CA 336609 CA1115747A (en) 1978-10-02 1979-09-28 Method and apparatus for distribution of biologically active chemicals
DK412179A DK412179A (en) 1978-10-02 1979-10-01 Method and apparatus for distribution of biologically active chemicals
JP12670679A JPS5598101A (en) 1978-10-02 1979-10-01 Method and device for scattering organismmactive drug
FI793045A FI793045A (en) 1978-10-02 1979-10-01 Foerfarande Foer delning and the arrangement of the biologically active Kemikalier

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US4262846A true US4262846A (en) 1981-04-21

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US (1) US4262846A (en)
EP (1) EP0009929B1 (en)
JP (1) JPS5598101A (en)
CA (1) CA1115747A (en)
DE (1) DE2965937D1 (en)
DK (1) DK412179A (en)
FI (1) FI793045A (en)

Cited By (4)

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Publication number Priority date Publication date Assignee Title
US4401266A (en) * 1981-10-05 1983-08-30 Albany International Corporation Method for the distribution of biologically active chemicals
US4453675A (en) * 1981-11-13 1984-06-12 Herculite Products, Inc. Aerial spraying apparatus
US5718377A (en) * 1995-04-18 1998-02-17 The United States Of America As Represented By The Secretary Of Agriculture Beneficial insect egg spraying device
NL1037575A (en) * 2009-12-22 2010-03-23 Biobest Belgium N V Biological control and accessories.

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Publication number Priority date Publication date Assignee Title
DK599384D0 (en) * 1984-01-25 1984-12-14 Pewa Technic Ag Gas engine with a device for gas supply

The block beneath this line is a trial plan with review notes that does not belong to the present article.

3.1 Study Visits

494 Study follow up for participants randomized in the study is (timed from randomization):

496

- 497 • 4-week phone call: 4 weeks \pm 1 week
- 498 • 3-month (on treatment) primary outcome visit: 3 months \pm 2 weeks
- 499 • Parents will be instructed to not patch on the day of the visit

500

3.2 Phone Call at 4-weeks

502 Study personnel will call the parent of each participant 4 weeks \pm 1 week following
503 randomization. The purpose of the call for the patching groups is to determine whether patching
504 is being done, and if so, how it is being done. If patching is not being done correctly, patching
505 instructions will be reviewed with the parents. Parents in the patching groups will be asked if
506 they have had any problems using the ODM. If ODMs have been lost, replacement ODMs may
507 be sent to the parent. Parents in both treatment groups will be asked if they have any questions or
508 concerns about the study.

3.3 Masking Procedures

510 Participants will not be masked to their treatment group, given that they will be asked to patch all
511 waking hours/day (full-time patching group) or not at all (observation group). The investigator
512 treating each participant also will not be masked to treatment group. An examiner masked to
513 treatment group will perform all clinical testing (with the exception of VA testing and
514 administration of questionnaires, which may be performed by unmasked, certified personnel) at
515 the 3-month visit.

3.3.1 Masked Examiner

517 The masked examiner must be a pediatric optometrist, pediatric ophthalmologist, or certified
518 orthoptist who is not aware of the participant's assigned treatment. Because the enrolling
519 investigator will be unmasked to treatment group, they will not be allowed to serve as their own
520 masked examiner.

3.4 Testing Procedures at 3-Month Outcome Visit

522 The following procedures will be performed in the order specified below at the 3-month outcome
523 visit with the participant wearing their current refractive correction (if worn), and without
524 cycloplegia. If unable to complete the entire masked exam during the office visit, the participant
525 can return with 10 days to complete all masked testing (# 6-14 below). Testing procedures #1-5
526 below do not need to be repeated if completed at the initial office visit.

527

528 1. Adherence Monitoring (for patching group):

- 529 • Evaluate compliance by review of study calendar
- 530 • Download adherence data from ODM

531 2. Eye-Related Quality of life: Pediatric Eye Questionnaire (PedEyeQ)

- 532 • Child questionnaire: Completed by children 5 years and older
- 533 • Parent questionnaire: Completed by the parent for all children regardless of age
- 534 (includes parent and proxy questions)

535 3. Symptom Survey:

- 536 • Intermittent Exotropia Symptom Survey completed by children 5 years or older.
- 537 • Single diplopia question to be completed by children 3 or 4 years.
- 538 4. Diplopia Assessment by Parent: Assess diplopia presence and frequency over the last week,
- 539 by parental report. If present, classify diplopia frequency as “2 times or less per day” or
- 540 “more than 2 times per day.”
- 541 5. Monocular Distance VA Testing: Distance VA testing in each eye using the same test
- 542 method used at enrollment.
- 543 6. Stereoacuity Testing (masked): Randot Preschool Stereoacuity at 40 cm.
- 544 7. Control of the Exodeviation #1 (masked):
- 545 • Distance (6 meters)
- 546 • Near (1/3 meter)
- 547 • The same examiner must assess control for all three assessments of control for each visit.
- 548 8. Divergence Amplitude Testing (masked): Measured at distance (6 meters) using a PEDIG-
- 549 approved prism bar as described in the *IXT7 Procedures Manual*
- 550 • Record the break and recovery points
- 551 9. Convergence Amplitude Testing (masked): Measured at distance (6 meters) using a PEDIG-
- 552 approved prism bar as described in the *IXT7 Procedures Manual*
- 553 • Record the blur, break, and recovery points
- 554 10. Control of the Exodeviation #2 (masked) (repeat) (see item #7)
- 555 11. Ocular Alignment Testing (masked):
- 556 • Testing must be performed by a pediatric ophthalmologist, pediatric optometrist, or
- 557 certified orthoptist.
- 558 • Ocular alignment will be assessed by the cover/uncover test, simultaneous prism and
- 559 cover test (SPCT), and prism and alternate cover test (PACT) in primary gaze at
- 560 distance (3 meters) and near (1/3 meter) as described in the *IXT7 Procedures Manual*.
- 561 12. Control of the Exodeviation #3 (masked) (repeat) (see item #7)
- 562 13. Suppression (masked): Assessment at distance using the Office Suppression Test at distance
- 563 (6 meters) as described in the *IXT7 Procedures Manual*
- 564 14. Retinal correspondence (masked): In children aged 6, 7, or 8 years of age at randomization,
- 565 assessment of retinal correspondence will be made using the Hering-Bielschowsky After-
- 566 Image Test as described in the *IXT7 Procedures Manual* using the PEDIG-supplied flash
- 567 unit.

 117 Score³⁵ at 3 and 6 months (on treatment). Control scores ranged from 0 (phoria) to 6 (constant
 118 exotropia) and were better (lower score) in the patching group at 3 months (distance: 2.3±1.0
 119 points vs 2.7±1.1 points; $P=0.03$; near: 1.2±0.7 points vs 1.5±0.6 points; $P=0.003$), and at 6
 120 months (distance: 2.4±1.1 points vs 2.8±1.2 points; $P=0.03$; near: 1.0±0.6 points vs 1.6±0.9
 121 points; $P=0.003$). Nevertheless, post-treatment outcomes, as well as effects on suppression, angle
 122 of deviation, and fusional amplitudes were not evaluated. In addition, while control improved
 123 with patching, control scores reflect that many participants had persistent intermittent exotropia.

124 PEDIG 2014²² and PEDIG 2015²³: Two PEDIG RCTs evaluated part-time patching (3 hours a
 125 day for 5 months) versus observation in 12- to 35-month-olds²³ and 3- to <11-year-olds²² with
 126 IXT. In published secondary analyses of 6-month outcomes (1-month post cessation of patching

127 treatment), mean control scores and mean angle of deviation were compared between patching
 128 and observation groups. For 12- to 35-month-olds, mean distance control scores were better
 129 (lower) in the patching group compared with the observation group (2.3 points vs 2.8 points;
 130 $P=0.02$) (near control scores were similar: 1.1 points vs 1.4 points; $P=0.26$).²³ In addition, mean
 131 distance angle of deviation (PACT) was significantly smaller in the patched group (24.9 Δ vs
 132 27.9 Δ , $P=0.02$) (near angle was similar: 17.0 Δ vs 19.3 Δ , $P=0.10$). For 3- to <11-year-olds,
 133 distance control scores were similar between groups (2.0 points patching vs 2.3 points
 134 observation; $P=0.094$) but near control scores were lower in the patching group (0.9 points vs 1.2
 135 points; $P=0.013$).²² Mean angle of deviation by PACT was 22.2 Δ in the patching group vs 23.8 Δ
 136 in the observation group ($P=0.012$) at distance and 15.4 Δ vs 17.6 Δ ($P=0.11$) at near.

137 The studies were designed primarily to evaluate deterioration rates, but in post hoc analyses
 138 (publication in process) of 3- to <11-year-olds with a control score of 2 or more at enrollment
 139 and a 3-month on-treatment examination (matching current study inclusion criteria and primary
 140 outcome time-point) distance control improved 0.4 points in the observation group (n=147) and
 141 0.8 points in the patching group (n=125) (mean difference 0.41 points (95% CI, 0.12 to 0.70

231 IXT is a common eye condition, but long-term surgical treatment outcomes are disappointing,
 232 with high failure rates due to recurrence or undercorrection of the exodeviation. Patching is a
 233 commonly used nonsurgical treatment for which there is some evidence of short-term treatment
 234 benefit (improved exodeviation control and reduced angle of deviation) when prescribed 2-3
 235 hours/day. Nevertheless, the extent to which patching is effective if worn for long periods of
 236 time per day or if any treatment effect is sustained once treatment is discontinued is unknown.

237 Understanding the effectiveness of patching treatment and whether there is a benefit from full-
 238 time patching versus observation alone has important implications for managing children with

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US3232006A (en) * 1962-06-14 1966-02-01 Roy L Atherton Means for applying chemicals over lawns or the like
US3987966A (en) * 1975-11-17 1976-10-26 Calspan Corporation Centrifugal chaff dispenser
US3994437A (en) * 1975-09-19 1976-11-30 Albany International Corporation Broadcast dissemination of trace quantities of biologically active chemicals

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Publication number Priority date Publication date Assignee Title
US3094334A (en) * 1961-03-23 1963-06-18 Carlesle A Middleton Material spreader
FR1384876A (en) * 1963-11-22 1965-01-08 P Berthoud Ets Improvements in farm machinery such as dusters, sprayers and similar
DE1459727B1 (en) * 1964-08-25 1970-10-15 Anton Karlbacher od mobile device for spreading of material on roads. like.
FR2135518B1 (en) * 1971-05-06 1973-05-11 Berthoud Sa
GB1508709A (en) * 1976-09-21 1978-04-26 Corbeil Etudes Const Mec Machine for applying a liquid to selected growing plants

Patent Citations (3)

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Publication number Priority date Publication date Assignee Title
US3232006A (en) * 1962-06-14 1966-02-01 Roy L Atherton Means for applying chemicals over lawns or the like
US3994437A (en) * 1975-09-19 1976-11-30 Albany International Corporation Broadcast dissemination of trace quantities of biologically active chemicals
US3987966A (en) * 1975-11-17 1976-10-26 Calspan Corporation Centrifugal chaff dispenser

Cited By (5)

* Cited by examiner, † Cited by third party
Publication number Priority date Publication date Assignee Title
US4401266A (en) * 1981-10-05 1983-08-30 Albany International Corporation Method for the distribution of biologically active chemicals
US4453675A (en) * 1981-11-13 1984-06-12 Herculite Products, Inc. Aerial spraying apparatus
US5718377A (en) * 1995-04-18 1998-02-17 The United States Of America As Represented By The Secretary Of Agriculture Beneficial insect egg spraying device
NL1037575A (en) * 2009-12-22 2010-03-23 Biobest Belgium N V Biological control and accessories.
WO2011076773A1 (en) * 2009-12-22 2011-06-30 Biobest Belgium Nv Biological control and accessories

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CA1115747A (en) 1982-01-05 grant
CA1115747A1 (en) grant
DE2965937D1 (en) 1983-08-25 grant
EP0009929B1 (en) 1983-07-20 grant
DK412179A (en) 1980-04-03 application
FI793045A (en) 1980-04-03 application
EP0009929A1 (en) 1980-04-16 application
JPS5598101A (en) 1980-07-25 application